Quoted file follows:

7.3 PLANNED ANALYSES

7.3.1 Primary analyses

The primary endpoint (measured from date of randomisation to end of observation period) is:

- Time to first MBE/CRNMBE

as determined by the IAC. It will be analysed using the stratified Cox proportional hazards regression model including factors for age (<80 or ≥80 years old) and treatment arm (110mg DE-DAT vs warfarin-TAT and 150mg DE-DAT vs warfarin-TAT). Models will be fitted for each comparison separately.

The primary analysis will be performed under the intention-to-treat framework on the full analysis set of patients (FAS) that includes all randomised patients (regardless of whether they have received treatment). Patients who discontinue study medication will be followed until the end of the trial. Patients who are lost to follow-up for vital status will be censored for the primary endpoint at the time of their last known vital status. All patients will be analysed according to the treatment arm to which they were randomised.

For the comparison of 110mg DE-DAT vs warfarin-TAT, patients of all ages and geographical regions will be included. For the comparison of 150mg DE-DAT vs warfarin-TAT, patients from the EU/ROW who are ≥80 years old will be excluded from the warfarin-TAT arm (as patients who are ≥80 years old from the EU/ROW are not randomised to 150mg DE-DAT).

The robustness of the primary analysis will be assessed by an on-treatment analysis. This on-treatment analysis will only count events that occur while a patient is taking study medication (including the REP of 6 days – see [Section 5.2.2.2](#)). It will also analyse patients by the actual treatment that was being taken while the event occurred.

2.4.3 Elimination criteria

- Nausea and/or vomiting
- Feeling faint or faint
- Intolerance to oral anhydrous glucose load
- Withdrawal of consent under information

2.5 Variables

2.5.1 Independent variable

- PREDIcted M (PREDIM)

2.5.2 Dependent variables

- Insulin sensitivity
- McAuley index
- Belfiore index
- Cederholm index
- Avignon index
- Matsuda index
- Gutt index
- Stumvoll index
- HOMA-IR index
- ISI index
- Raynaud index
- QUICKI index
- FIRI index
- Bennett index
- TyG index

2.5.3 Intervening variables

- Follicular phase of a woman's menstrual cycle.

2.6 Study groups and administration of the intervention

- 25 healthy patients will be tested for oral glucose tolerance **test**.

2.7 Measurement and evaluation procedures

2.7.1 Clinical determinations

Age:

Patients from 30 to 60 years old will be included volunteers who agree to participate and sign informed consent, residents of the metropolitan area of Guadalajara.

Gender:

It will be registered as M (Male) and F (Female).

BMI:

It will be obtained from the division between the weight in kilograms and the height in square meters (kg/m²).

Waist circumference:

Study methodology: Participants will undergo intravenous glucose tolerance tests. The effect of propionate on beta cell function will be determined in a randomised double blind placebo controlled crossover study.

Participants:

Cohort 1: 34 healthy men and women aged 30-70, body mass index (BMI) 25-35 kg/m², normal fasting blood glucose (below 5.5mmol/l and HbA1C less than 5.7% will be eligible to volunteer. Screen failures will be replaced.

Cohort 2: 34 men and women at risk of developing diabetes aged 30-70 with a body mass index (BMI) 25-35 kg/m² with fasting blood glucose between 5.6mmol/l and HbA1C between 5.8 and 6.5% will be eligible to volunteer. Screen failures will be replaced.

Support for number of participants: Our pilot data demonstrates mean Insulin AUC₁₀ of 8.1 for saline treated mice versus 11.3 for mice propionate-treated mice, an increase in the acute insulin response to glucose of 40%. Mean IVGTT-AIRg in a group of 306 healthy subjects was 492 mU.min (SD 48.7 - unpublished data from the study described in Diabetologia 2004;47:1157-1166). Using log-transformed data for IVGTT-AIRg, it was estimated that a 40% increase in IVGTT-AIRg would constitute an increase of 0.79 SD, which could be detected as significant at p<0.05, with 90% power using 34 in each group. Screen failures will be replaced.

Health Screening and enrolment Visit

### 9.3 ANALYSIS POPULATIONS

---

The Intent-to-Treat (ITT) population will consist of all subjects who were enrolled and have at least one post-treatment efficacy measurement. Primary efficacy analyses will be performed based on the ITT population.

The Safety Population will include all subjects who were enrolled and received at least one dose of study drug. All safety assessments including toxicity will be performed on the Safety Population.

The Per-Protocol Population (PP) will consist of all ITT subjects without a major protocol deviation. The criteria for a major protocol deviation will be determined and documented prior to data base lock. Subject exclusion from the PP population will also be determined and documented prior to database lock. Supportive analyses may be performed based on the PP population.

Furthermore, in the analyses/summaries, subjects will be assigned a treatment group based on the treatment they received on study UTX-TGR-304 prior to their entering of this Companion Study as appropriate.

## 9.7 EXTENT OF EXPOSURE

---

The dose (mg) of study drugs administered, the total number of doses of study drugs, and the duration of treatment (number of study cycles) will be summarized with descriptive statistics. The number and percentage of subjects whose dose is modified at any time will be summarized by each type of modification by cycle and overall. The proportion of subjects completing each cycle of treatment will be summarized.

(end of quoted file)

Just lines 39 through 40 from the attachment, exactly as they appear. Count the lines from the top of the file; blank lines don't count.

Age:

Patients from 30 to 60 years old will be included volunteers who agree to participate and sign informed consent, residents of the metropolitan area of Guadalajara.